Market Update

News this past week:

  • Macron becomes youngest ever elected French President
  • Strong April jobs report points to robust US labour market
  • Eurozone economy grows 0.5% in first quarter
  • Greece agrees bailout terms with creditors
  • Volatile week for commodity prices

Macron

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One week until Article 50

BrexitIts just a week until Britain is expected to trigger Article 50, sterling is at a three week high, UK inflation is at its highest since 2013, leaked EU documents suggest Britain could be kicked out EU and fined £50bn.  Add to this that the Bank of England (BoE) Chief Economist Andy Haldane is postulating a base rate rise to 4.25% that could wipe out 1.5 million jobs but boost productivity in the long run.  Scotland is pushing harder for another independence vote, and the BoE predicting a further retail slowdown: all in all perhaps enough commotion to burrow yesterday’s embarrassing infighting of the Labour Party. Or perhaps not.  It seems that it doesn’t matter how old a nation’s democracy, advanced its economy or established its laws; political risk teeters when the populous lambast inequality and the public coffers are constrained by their own indebtedness.

Following Labour’s commotion yesterday, with Labour deputy leader Tom Watson clashing with shadow chancellor John McDonnell and an embarrassing parliament session feud, Jeremy Corbyn’s video address seemed a phony attempt to reassure members that the embarrassment only goes to prove that ‘spirits in the Labour party can run high’. Mercifully, attention is focused less on Labours potential disconnect and more on the impending Brexit annulment.

Prime Minister Theresa May’s ‘no deal for Britain is better than a bad deal’ is being threatened by the EU’s leaked plans for a prolonged legal battle, seeking £50bn of apparent dues, should the UK leave the EU with no deal. President of the European Council Donald Tusk promised to make ‘the process of divorce the least painful for the EU’ implying the obvious antithesis for the UK. But as difficult as the Brexit process could be, the legitimacy of the EU’s request for alimony seems tenuous and the potential damage to the EU from a go-it-alone Britain should prove a strong incentive for some sort of eventual deal.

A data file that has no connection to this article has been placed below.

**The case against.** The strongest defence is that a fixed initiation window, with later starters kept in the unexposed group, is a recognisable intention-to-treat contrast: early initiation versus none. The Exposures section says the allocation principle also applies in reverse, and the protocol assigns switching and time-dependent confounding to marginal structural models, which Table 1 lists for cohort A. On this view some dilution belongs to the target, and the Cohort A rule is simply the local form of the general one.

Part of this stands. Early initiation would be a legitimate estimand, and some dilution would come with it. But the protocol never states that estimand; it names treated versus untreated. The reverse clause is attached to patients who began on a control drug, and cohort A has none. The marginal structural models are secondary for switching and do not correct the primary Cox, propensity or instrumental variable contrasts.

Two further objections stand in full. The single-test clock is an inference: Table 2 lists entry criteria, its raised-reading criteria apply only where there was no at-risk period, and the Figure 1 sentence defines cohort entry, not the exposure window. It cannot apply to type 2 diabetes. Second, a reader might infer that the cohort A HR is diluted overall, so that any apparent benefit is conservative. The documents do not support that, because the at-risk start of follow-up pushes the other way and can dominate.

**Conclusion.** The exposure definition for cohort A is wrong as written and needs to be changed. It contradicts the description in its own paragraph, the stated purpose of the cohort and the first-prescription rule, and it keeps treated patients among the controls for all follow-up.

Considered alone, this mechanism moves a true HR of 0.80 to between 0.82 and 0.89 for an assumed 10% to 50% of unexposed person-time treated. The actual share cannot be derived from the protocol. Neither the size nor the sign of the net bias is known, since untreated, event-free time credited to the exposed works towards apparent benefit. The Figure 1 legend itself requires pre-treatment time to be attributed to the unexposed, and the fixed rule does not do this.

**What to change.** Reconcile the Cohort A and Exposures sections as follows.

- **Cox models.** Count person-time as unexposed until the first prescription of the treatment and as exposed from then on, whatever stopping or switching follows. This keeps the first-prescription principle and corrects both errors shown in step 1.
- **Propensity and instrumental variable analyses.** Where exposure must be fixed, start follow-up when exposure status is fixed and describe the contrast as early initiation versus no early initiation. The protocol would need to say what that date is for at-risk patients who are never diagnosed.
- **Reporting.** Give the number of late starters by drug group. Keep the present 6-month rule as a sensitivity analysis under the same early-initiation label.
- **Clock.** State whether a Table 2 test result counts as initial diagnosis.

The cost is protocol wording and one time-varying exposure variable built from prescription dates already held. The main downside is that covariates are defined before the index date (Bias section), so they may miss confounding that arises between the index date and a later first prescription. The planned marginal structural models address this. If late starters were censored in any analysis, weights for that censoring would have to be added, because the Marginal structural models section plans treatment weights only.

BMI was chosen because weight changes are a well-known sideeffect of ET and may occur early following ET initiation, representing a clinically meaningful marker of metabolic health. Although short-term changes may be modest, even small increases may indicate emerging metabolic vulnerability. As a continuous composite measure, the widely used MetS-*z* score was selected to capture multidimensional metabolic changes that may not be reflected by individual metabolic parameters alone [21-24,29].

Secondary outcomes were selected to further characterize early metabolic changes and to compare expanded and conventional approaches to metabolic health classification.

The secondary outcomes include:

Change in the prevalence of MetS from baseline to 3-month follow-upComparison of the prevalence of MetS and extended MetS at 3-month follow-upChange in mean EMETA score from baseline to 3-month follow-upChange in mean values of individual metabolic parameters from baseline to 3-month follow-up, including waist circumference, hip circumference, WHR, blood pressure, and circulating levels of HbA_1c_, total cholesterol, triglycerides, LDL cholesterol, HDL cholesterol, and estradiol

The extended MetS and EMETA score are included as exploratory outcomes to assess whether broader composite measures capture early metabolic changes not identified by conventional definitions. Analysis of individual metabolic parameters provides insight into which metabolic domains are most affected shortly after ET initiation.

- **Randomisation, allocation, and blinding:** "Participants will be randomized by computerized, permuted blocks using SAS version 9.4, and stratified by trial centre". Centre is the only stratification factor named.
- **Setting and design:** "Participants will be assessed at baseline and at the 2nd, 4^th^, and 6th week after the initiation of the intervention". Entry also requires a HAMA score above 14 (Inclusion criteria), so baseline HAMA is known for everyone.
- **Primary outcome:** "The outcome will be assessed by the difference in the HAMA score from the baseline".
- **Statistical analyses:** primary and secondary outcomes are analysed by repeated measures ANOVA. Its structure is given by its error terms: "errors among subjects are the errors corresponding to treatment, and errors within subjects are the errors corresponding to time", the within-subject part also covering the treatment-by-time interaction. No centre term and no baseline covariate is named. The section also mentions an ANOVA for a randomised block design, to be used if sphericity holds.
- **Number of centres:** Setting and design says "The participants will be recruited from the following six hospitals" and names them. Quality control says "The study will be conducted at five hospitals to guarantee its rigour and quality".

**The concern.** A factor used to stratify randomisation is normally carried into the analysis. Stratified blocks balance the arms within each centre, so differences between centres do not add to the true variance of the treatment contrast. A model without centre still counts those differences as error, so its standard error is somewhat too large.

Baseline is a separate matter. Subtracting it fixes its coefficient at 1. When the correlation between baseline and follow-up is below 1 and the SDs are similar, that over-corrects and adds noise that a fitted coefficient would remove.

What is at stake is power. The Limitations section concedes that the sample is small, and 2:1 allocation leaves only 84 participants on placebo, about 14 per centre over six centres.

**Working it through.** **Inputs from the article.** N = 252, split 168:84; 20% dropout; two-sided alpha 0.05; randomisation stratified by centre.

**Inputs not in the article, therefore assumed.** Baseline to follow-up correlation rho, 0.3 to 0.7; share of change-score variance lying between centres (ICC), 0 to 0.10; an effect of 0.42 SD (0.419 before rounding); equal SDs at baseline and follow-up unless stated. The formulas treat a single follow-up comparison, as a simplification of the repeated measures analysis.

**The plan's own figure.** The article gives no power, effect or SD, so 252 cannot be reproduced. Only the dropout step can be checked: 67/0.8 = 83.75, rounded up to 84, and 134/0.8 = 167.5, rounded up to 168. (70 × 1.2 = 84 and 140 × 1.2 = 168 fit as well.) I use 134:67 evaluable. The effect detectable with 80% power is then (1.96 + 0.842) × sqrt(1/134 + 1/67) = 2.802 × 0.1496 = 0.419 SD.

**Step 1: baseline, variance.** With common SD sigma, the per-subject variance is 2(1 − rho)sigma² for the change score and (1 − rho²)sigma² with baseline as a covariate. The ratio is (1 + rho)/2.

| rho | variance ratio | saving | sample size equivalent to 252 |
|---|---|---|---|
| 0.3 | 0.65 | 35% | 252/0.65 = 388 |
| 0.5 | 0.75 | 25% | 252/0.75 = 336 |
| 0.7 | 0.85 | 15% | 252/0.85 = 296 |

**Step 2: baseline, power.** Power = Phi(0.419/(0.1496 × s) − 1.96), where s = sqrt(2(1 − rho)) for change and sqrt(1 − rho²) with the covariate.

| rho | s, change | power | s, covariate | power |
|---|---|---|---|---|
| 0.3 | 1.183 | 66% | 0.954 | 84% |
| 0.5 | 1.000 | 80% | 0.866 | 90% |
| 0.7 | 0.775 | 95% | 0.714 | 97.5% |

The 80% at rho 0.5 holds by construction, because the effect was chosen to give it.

Weekly Market Update

News this past week:

  • Markets climb on ‘Santa Claus rally’
  • ECB extends quantitative easing programme
  • Volatile week for Italian banks following referendum
  • Encouraging trade data out of China
  • Oil surges after more countries agree to cut production

James Klempster (CFA) of Momentum Global Investment Management shares his view:

As this is my final blog of 2016 I felt it an apt time to look back on the year and to look forward to some key issues for 2017.  My colleague, Glyn Owen, will be writing a far more detailed review and outlook which will be published in the coming days .  2016 was a year of mixed fortunes for investors, a very weak start set precedence for what looks likely to be a decent year for equity markets. 2016 will be best remembered for its twin political surprises of Brexit and Trump, or Brump, if you will. Whilst both being seismic-scale political events, the fact that their respective domestic markets brushed them off underscores the fact that a macro or political story is not the same as an investment case.  To put it another way – even if you had called both elections correctly, would you have positioned your portfolio to benefit from an equity rally in either case?  Probably not.

To read the full update please click here

Weekly Market Update

News this past week:

  • US indices record new highs
  • Fillon wins French centre-right primary
  • UK Q3 GDP growth at +0.5% amid sombre OBR forecasts
  • Euro area PMIs show encouraging signs of growth
  • Trump reiterates intent to leave TPP

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Weekly Market Update

• Sterling vs USD lowest since 1985, whilst UK equities reach record highs
• US economy adds 156,000 jobs in September
• Dollar rises as expectations converge on December rate hike
• ECB rumours trigger rise in global bond yields
• In commodities, oil rises and gold falls

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